The Taliban attacked two Afghan Army buses in the capital today, killing at least seven. On Tuesday, the US and Afghan President Ashraf Ghani agreed to allow US and NATO forces to remain in the country beyond 2014.
The pact, along with a similar deal between NATO and Afghanistan, will allow Western troops to stay in Afghanistan past the end of this year. It also means that foreign aid can resume flowing into Afghanistan – a critical need for the country.
A powersharing deal inked by rival candidates paves the way for former finance minister Ashraf Ghani to succeed President Hamid Karzai. The runner-up in the disputed election will remain a powerful player.
Pakistani officials repelled a bloody assault on Karachi's international airport that left at least 28 dead. The Taliban have claimed responsibility and said it was revenge for a US drone strike.
The Taliban released a propaganda clip of the handover of Sgt. Bowe Bergdahl. Some hope the exchange can create an opening for peace.
As foreign troops draw down and a new president takes office, the sort of dealmaking among Afghans that could promote stability might actually grow easier. A triumphant Taliban march on Kabul – or even their old stronghold of Kandahar – is unlikely.
The Taliban attacks could threaten the credibility of the presidential vote. One international poll monitoring group has pulled its observers due to violence, and more could follow.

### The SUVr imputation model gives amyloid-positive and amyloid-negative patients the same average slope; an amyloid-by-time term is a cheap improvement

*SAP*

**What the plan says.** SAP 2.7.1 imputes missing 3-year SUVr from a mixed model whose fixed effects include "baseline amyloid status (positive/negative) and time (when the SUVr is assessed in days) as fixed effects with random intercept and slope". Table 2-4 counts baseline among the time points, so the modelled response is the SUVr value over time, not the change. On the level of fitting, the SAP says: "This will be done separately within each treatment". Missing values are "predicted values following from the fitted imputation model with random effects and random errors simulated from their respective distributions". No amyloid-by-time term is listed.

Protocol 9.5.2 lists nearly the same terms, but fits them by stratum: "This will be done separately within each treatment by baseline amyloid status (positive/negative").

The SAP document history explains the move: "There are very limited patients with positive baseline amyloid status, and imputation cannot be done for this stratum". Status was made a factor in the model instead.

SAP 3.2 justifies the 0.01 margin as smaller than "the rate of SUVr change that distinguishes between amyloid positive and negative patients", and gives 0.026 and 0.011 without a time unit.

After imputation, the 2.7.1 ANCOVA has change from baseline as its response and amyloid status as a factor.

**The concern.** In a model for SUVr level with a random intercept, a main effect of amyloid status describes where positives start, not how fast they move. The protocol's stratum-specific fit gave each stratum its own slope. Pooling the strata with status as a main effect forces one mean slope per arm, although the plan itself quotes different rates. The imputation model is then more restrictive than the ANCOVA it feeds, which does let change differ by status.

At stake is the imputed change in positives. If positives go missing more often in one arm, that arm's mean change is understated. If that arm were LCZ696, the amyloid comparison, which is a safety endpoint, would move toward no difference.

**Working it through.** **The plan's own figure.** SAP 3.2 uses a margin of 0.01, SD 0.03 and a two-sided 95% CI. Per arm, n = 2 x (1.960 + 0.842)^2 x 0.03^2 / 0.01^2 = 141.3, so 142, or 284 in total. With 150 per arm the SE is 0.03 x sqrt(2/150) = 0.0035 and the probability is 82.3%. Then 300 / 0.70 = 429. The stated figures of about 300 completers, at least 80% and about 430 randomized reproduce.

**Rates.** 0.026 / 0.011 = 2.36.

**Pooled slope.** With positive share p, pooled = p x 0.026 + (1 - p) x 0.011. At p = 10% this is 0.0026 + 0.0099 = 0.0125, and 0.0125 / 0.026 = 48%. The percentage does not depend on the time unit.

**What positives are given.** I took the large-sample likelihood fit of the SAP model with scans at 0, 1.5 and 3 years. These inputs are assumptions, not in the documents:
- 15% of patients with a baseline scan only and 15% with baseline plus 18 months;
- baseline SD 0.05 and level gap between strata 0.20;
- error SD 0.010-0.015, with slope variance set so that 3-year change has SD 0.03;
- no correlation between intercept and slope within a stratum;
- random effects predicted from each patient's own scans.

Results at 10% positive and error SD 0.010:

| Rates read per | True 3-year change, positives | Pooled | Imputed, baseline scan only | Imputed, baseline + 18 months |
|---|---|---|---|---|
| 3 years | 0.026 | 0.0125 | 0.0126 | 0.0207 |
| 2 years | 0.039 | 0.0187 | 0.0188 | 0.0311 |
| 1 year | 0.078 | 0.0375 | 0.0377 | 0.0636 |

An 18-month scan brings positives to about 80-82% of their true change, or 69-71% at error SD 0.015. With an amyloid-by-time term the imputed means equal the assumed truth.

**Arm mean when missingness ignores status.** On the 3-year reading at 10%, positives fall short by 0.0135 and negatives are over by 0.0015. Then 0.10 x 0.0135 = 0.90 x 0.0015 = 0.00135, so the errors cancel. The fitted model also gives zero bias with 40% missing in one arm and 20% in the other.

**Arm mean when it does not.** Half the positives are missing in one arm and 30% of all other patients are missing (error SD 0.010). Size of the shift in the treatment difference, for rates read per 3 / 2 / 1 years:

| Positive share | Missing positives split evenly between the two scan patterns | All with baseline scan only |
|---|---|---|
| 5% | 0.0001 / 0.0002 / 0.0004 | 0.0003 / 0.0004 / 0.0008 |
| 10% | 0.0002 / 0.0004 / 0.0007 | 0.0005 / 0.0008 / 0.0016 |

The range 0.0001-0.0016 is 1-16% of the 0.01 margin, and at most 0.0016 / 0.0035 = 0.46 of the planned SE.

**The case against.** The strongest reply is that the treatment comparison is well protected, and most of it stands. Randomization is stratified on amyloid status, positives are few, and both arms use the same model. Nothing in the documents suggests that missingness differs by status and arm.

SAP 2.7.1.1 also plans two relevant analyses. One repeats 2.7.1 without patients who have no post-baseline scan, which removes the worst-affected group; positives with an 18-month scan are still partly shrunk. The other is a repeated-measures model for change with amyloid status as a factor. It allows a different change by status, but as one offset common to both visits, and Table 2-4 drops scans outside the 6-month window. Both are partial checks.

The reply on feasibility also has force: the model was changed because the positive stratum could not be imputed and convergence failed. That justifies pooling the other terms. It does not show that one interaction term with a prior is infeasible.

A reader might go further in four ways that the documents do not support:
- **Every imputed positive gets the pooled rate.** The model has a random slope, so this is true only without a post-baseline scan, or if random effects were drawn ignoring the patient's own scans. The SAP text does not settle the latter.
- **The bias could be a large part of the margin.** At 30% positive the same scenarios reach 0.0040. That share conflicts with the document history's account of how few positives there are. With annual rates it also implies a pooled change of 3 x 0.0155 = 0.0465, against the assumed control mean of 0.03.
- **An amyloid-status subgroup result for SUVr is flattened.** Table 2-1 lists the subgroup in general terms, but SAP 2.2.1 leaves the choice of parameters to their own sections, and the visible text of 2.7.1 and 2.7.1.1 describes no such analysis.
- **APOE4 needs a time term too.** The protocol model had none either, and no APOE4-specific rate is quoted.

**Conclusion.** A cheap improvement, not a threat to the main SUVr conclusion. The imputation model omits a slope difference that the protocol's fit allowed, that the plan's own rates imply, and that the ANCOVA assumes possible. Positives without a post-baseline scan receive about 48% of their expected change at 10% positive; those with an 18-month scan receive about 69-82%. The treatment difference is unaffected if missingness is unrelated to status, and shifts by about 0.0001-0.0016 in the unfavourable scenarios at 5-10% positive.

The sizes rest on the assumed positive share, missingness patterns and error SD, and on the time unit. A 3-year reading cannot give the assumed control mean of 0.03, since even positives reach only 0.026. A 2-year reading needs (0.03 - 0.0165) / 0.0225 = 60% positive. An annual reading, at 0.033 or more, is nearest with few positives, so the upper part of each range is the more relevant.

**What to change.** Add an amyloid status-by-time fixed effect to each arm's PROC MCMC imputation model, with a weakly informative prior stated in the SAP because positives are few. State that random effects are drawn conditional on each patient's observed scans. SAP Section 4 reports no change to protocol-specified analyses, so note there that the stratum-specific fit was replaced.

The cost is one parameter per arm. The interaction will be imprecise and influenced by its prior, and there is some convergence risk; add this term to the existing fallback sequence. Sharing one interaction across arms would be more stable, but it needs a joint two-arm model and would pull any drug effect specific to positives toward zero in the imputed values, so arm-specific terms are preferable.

The Taliban attack came as guests at Kabul’s highly fortified Serena Hotel, many of them foreigners, celebrated Nowruz, the new year. Nine people, including two children, were killed.
A suicide attack on a police station in the eastern city of Jalalabad left at least 10 police officers dead. A presidential election is due on April 5.
The Taliban have tried to undermine every election since US-backed forces took power in 2001. The Interior Ministry claimed that 95 percent of polling stations will open on election day.
Pakistan's government has sent conflicting messages about its strategy – from military action to peace talks – for dealing with the Pakistani Taliban.
The Pakistan military is constructing a base in the Swat Valley to ward off threats from the Pakistan Taliban and spillover conflict from Afghanistan.
Nasiruddin Haqqani served as the chief fundraiser for the Haqqani network, which has ties to the Taliban and Al Qaeda.
A spokesman for the Pakistan Taliban said they would launch revenge attacks against Prime Minister Sharif's government in retaliation for the death of their former leader by US drone strike.
The short answer is 'no.' But there are worrying signs to be found in US auditing of its own contracting practices in Afghanistan.
The Taliban is trying to set itself up as a legitimate party, angering the Afghan government which has put peace talks on hold.